Texas Supreme Court Declines to Follow Hall Street in Arbitration Case: Nafta Traders, Inc. v. Quinn

The Supreme Court of Texas has held that the Texas General Arbitration Act(TAA) allows judicial review of arbitral awards by agreement beyond what the Federal Arbitration Act (FAA) allows. Justice Hecht delivered the opinion of the Court, in which Chief Justice Jefferson, Justice Wainwright, Justice Medina, Justice Green, Justice Johnson, Justice Willett, Justice Guzman, and Justice Lehrmann joined. Chief Justice Jefferson, joined by Justice Wainwright and Justice Lehrmann, issued a concurring opinion. Find links to the case briefs at the Supreme Court of Texas Blog’s Docked DB (here). Our previous post about this case is here.

I. Background

In Nafta Traders, Inc. v. Quinn, No. 05?07?00340 (Tex., May 13, 2011) Nafta, an international re-distributor of athletic apparel and footwear, challenged a $200,000 arbitration award to Quinn on her sex-discrimination and retaliation claims. An arbitration provision in the company’s employee handbook barred arbitration awards that contained reversible legal error or that applied a cause of action or remedy not expressly provided by law. However, the arbitration section did not indicate whether state or federal law would apply, providing only that “[a]ll proceedings shall be conducted in the City of Dallas, State of Texas.” Quinn argued that federal arbitration law controls, which, under the U.S. Supreme Court’s decision in Hall Street v. Mattel Inc., 552 U.S. 576, 128 S. Ct. 1396, 170 L. Ed. 2d 254 (2008) does not allow judicial review to be expanded by agreement beyond what the federal arbitration statute provides. Nafta asserted that the arbitrator had applied federal law to Quinn’s sex discrimination claim even though she had alleged only a violation of Texas law, and that the evidence did not support a finding of sex discrimination. The trial court confirmed the arbitration award and Nafta appealed.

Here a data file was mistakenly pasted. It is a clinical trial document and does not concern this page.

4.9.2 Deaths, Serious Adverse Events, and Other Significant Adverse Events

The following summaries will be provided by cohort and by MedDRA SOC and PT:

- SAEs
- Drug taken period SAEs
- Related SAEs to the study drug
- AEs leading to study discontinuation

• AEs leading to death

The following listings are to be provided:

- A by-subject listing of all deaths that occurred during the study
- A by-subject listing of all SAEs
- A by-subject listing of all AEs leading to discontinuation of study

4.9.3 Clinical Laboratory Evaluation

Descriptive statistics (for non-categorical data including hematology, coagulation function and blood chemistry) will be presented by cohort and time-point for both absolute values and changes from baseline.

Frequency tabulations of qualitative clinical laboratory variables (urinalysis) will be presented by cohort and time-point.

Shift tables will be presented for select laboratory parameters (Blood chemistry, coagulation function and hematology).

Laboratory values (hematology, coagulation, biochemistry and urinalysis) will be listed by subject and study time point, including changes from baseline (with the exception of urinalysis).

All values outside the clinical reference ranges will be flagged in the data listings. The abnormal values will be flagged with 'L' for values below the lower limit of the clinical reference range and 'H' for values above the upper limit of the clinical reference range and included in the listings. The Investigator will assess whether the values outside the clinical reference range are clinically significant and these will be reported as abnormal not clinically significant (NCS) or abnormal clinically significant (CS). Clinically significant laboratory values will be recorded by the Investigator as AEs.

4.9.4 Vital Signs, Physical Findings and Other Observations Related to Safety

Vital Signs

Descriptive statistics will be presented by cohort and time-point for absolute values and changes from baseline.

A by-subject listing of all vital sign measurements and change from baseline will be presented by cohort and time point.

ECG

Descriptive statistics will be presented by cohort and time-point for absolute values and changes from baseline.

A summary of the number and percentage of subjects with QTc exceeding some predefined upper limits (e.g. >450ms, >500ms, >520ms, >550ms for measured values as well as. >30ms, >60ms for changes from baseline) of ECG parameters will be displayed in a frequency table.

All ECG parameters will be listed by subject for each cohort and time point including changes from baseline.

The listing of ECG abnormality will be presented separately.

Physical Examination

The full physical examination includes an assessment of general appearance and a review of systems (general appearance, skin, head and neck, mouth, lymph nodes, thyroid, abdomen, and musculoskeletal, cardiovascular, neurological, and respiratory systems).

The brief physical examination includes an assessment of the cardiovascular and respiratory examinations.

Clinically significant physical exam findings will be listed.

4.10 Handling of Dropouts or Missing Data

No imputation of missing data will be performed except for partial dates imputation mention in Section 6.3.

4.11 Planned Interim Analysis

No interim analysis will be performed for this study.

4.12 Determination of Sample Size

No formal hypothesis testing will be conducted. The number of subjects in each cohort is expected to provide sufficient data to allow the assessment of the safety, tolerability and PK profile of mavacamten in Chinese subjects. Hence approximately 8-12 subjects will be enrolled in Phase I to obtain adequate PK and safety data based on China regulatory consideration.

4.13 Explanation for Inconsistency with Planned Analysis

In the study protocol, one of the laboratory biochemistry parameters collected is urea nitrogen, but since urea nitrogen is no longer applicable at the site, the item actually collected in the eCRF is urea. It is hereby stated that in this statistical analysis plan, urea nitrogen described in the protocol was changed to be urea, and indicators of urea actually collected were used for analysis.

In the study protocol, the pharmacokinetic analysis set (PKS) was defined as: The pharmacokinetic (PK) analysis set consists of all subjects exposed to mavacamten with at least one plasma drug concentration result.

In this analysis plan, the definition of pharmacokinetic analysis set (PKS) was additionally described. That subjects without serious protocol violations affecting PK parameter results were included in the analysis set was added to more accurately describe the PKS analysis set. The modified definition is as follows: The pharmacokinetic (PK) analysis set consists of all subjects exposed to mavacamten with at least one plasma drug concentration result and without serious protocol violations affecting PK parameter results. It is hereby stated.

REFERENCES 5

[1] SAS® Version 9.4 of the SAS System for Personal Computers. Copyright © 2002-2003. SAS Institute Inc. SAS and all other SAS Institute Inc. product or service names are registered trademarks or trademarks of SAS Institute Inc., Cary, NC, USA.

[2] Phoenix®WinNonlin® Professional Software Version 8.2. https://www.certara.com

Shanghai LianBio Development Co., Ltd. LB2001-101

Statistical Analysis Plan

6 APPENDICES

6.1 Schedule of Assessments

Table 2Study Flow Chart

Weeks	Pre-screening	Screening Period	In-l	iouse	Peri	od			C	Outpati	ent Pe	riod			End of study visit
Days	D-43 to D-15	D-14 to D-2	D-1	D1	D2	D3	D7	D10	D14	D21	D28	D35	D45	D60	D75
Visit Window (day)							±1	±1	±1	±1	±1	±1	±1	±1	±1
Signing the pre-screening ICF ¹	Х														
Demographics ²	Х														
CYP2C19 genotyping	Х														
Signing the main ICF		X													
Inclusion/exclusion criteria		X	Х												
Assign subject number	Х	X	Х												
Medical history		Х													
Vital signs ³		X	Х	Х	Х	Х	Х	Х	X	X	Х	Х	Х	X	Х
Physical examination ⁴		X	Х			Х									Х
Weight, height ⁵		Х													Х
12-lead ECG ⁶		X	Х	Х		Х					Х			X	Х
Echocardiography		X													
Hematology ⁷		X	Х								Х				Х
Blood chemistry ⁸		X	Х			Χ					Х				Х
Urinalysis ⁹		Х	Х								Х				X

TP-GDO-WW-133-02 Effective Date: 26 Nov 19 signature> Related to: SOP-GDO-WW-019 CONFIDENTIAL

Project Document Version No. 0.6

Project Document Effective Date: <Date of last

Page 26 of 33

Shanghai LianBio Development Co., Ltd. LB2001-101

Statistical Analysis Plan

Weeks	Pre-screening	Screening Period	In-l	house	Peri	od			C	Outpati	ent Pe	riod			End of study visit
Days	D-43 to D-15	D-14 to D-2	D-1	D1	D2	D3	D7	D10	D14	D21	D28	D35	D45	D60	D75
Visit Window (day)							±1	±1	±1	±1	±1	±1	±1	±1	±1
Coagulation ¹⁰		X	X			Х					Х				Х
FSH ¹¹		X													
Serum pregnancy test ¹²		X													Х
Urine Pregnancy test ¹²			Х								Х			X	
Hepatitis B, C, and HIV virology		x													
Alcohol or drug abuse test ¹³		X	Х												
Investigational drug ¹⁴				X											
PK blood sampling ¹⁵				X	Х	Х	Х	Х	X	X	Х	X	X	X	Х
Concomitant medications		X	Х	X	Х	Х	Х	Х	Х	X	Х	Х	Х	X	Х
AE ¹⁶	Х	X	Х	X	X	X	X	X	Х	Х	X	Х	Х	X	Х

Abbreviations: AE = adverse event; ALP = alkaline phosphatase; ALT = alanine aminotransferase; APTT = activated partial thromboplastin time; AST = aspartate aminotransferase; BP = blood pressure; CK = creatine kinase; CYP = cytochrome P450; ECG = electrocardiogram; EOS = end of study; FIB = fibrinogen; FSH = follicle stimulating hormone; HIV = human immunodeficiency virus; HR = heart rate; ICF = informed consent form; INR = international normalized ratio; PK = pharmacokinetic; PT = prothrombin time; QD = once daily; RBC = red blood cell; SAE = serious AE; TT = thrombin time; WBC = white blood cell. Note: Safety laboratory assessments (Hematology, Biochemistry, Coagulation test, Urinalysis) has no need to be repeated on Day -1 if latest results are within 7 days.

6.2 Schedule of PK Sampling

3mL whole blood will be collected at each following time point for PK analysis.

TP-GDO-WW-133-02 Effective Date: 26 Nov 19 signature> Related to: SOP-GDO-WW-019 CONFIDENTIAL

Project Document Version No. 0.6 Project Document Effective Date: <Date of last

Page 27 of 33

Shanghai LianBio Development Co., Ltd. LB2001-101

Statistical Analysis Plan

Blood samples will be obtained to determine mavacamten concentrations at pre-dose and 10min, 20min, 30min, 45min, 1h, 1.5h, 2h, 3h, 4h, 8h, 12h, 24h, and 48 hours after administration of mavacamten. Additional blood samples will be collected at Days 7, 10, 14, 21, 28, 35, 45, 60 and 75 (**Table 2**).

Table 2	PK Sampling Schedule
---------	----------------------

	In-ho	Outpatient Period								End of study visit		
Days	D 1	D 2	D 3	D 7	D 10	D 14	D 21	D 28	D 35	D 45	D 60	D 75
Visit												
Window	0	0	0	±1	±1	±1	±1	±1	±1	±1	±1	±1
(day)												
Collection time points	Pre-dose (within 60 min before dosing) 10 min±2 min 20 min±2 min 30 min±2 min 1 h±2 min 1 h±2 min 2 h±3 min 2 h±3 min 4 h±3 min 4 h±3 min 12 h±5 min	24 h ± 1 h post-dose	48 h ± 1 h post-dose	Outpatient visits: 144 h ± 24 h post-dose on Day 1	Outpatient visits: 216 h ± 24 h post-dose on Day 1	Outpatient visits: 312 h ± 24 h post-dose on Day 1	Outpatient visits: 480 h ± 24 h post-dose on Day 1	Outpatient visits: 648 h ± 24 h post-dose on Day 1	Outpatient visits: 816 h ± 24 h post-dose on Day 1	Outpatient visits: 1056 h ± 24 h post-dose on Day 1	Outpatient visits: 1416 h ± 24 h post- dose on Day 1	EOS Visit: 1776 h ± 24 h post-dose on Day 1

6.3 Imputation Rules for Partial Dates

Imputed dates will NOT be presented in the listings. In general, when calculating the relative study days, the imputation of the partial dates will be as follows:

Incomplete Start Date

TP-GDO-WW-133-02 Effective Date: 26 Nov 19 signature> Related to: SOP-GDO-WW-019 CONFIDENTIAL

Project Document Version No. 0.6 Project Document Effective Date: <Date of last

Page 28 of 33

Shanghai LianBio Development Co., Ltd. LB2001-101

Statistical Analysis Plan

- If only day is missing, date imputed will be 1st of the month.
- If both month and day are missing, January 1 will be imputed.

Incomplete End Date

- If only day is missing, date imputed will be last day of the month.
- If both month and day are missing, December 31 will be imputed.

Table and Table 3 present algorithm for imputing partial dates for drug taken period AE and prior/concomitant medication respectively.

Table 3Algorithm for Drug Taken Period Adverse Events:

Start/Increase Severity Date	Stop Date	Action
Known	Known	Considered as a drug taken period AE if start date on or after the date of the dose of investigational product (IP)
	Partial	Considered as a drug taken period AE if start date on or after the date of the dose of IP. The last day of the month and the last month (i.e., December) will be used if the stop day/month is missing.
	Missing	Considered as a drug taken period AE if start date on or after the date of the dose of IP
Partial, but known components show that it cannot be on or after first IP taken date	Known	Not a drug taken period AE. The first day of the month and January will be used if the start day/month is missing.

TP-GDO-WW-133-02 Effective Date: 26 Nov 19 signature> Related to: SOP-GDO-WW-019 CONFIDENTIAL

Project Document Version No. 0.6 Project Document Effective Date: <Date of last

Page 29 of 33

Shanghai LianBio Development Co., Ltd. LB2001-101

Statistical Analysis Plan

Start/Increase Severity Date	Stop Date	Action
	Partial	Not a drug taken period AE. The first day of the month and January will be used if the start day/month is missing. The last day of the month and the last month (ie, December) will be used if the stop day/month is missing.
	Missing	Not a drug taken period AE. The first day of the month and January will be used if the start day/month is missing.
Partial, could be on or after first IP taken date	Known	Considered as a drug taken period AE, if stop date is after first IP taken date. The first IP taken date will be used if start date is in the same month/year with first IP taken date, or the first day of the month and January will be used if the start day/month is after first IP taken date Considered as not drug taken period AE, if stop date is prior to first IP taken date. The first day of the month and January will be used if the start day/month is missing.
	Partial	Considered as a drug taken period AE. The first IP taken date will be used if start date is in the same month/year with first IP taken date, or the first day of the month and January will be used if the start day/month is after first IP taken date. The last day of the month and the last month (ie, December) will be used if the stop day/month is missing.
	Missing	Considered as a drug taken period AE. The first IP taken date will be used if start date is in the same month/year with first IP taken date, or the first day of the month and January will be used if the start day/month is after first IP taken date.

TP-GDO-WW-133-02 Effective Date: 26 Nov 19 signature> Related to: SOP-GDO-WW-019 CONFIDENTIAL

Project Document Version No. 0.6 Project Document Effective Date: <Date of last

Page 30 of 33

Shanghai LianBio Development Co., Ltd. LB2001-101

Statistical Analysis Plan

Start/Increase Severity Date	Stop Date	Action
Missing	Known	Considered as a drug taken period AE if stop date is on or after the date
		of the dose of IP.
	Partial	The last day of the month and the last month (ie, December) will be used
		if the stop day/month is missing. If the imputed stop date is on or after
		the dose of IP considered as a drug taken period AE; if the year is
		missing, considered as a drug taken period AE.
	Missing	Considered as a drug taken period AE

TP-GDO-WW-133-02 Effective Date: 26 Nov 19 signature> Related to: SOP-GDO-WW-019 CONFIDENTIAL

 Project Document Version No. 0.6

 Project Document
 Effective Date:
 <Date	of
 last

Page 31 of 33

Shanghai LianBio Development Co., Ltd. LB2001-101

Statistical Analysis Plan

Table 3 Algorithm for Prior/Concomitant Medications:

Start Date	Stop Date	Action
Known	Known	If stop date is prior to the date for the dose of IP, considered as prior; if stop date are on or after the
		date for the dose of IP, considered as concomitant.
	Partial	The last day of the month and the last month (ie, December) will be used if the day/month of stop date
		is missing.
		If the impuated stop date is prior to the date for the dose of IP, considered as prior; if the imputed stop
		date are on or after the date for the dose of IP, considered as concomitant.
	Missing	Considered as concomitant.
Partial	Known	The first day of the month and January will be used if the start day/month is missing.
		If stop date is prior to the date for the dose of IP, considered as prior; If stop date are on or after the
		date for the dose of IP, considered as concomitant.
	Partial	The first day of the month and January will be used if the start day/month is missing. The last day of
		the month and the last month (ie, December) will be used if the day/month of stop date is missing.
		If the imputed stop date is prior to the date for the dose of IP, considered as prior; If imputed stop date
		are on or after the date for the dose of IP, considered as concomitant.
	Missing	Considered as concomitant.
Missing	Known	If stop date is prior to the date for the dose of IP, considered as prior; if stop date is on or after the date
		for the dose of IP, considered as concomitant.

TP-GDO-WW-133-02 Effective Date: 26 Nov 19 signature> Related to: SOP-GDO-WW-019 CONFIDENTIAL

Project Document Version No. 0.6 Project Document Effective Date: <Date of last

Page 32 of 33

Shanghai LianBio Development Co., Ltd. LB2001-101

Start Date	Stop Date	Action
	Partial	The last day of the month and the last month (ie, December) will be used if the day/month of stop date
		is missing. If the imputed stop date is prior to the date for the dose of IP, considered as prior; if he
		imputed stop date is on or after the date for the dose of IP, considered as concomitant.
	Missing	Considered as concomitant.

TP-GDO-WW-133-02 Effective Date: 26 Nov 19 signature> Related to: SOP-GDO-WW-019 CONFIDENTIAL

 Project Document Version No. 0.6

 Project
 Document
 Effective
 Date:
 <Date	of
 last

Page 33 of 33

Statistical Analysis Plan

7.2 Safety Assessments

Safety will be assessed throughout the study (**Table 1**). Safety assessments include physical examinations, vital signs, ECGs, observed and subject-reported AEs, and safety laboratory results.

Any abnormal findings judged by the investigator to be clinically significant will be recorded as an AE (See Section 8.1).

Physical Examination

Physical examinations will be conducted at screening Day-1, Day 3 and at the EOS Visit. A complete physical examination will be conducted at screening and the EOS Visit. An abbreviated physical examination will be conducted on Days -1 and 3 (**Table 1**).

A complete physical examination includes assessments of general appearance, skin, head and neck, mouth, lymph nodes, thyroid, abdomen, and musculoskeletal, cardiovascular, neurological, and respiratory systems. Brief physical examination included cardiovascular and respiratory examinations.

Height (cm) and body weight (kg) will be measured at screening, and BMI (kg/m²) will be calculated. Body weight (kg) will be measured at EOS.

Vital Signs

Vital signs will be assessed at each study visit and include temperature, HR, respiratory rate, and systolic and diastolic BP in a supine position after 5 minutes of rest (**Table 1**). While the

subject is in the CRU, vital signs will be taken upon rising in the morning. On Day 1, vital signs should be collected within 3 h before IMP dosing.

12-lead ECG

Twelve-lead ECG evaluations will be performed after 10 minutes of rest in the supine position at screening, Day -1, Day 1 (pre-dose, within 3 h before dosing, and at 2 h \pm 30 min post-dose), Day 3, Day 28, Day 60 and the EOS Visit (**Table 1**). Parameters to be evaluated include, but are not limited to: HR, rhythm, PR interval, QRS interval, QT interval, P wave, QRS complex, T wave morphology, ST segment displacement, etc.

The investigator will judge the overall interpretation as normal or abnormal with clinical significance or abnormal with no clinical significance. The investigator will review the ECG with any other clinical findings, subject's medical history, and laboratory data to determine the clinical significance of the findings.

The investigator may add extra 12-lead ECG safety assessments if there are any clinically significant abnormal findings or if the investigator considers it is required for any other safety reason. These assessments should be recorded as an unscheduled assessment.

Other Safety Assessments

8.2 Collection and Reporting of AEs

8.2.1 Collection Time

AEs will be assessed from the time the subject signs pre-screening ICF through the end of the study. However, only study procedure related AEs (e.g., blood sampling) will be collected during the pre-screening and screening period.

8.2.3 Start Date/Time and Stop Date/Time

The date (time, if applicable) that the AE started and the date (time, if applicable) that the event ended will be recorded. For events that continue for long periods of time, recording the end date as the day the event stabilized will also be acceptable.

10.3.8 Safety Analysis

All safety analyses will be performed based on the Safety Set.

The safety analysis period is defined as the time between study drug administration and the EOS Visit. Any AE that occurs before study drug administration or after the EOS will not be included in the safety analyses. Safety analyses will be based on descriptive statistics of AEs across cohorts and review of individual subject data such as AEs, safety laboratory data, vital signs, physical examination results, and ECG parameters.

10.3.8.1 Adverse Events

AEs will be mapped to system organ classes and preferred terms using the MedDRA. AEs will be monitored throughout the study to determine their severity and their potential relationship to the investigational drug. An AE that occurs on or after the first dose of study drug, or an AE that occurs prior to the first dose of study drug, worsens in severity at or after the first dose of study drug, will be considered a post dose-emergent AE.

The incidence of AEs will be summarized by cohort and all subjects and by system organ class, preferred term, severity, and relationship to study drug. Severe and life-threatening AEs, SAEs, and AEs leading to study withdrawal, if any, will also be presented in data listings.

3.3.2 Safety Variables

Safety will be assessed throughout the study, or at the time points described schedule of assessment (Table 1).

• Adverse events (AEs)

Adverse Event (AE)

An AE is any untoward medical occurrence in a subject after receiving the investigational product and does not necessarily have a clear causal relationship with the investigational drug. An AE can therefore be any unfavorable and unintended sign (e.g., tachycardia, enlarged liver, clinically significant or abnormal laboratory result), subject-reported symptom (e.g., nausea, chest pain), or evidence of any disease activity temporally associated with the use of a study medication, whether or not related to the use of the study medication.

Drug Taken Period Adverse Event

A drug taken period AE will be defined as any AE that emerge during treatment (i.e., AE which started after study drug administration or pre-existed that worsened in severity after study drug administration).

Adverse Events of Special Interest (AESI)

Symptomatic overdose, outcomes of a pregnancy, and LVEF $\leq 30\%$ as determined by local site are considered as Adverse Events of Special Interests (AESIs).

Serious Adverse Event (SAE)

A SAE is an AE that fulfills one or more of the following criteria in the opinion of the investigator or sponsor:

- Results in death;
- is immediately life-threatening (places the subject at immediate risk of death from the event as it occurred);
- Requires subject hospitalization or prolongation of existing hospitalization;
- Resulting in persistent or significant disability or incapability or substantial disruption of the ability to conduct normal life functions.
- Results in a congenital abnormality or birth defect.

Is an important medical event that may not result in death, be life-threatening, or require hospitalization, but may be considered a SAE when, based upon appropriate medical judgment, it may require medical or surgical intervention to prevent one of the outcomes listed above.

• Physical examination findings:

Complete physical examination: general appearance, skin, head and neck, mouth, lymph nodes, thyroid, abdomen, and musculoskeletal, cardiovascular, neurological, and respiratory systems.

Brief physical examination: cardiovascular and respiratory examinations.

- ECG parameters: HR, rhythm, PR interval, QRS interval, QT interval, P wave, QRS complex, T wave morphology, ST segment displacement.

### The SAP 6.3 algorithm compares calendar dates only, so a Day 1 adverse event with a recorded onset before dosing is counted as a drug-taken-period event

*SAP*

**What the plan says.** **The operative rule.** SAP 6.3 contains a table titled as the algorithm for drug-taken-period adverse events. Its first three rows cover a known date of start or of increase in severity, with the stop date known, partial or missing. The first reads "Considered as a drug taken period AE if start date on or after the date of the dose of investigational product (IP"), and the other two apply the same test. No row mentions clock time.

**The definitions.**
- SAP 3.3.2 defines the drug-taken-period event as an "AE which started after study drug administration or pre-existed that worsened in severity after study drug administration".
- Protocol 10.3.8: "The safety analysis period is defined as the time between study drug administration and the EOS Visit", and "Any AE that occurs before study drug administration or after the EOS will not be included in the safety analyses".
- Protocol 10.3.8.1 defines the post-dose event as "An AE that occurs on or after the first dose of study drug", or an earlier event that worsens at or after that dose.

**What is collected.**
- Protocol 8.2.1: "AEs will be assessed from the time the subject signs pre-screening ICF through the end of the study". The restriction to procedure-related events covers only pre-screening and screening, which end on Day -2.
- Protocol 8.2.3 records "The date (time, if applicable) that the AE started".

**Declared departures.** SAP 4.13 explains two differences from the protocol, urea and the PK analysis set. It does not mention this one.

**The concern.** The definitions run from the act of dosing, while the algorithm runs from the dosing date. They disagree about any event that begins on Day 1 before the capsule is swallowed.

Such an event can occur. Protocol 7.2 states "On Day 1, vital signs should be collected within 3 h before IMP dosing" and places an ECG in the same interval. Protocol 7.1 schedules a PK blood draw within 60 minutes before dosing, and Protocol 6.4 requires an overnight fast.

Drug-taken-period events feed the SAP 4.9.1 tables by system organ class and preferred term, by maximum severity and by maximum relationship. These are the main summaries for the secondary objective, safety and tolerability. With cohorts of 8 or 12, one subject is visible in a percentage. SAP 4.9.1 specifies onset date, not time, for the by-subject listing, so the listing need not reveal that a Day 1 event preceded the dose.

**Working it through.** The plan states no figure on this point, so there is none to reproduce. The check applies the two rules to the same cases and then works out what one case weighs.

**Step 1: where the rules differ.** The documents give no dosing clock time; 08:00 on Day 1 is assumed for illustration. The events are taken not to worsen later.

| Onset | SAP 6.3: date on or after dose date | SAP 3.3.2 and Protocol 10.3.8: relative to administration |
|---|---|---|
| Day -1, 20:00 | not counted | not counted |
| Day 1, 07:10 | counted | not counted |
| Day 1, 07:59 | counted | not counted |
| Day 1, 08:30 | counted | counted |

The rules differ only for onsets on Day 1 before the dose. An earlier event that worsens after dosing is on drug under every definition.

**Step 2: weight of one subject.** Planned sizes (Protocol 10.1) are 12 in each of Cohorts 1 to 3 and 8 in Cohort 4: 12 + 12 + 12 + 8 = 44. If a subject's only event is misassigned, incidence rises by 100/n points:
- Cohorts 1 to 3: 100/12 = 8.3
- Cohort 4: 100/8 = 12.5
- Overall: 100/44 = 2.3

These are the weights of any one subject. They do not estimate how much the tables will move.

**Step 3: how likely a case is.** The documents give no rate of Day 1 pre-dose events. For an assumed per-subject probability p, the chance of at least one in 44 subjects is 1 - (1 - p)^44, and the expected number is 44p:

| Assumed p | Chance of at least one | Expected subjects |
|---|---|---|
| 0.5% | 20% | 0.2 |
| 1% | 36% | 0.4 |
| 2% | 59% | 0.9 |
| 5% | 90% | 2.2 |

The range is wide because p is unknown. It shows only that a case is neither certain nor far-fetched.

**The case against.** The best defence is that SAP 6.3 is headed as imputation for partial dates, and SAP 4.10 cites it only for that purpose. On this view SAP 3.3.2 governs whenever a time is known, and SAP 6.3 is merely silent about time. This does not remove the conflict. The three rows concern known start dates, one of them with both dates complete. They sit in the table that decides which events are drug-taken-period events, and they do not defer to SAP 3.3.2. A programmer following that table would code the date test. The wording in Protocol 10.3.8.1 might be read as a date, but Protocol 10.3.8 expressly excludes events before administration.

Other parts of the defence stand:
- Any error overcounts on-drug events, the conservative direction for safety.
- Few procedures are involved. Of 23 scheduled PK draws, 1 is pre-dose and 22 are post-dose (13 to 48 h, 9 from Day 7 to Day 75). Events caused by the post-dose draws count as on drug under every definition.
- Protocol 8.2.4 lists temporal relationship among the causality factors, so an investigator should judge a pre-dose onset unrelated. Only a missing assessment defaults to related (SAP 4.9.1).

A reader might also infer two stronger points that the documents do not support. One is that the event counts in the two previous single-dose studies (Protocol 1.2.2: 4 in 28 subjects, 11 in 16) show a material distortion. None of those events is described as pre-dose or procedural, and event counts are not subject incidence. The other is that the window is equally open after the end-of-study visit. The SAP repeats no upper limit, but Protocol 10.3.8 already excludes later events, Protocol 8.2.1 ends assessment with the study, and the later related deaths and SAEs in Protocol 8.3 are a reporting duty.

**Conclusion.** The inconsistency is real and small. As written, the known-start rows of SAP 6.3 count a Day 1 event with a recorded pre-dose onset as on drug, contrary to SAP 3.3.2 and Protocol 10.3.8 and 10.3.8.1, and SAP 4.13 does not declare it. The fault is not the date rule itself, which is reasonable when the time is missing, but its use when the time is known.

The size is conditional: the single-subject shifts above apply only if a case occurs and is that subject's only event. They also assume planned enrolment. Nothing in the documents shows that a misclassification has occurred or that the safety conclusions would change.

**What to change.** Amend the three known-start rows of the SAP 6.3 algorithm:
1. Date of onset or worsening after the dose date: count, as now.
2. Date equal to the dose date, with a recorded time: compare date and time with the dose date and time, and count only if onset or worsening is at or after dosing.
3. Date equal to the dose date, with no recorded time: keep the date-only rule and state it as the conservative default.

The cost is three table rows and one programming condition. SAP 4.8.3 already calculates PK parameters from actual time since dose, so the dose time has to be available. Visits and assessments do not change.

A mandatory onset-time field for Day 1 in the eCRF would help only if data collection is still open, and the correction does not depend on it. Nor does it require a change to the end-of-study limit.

II. Dallas Court of Appeals Opinion

The Dallas Court of Appeals, relying in Hall Street, held that “parties seeking judicial review of an arbitration award covered under the TAA cannot contractually agree to expand the scope of review and are instead limited to judicial review based on the statutory grounds enumerated in the statute.” (the opinion is here) Thus, the court of appeals affirmed the confirmation of the award.

III. Texas Supreme Court: Majority Opinion

The issues before the Texas Supreme Court were: 

  1. Whether the TAA (like the FAA as interpreted in Hall Street) precludes an agreement for judicial reviewof an arbitration award for reversible error; and
  2. If not, whether the FAA preempts enforcement of such an agreement.

The court explained that the TAA, like the FAA, lists specific grounds for vacating, modifying, or correcting an arbitration award, among them that the arbitrators exceeded their powers (FAA Section 10(a)(4) and TAASection 171.088(a)(3)(A)). (read more here ) An arbitrator’s powers are determined by agreement of the parties. However, in the controversial Hall Street v. Mattel, the U.S. Supreme Court held that the grounds for vacatur are only those enumerated in Sections 10 and 11 of the FAA.

The Texas Supreme Court stated, “we are unable to conclude that Hall Street‘s analysis of the FAA provides a persuasive basis for construing the TAA the same way.” The court held that TAA permits parties to agree to expanded judicial review of arbitration awards. The court also held that the FAA, as interpreted in Hall Street, does not preempt Texas law.

IV. Texas Supreme Court: Concurring Opinion

The concurring opinion focused on the trend of civil disputes increasingly being submitted to arbitration, instead of litigation:

I write only to observe that our system is failing if parties are compelled to arbitrate because they believe our courts do not adequately serve their needs. If litigation is leaving because lawsuits are too expensive, the bench and the bar must rethink the crippling burdens oppressive discovery imposes. If courts have yet to embrace modern case-management practices, the Legislature should ensure that the justice system has resources to improve technology and to hire qualified personnel—two sure ways to improve efficiency. …

As the Court does, I would affirm that right. Nevertheless, we must, in the future, address those aspects of our justice system that compel litigants to circumvent the courts and opt for private adjudication.


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[Hat tip to our friend Jeff Jury.]

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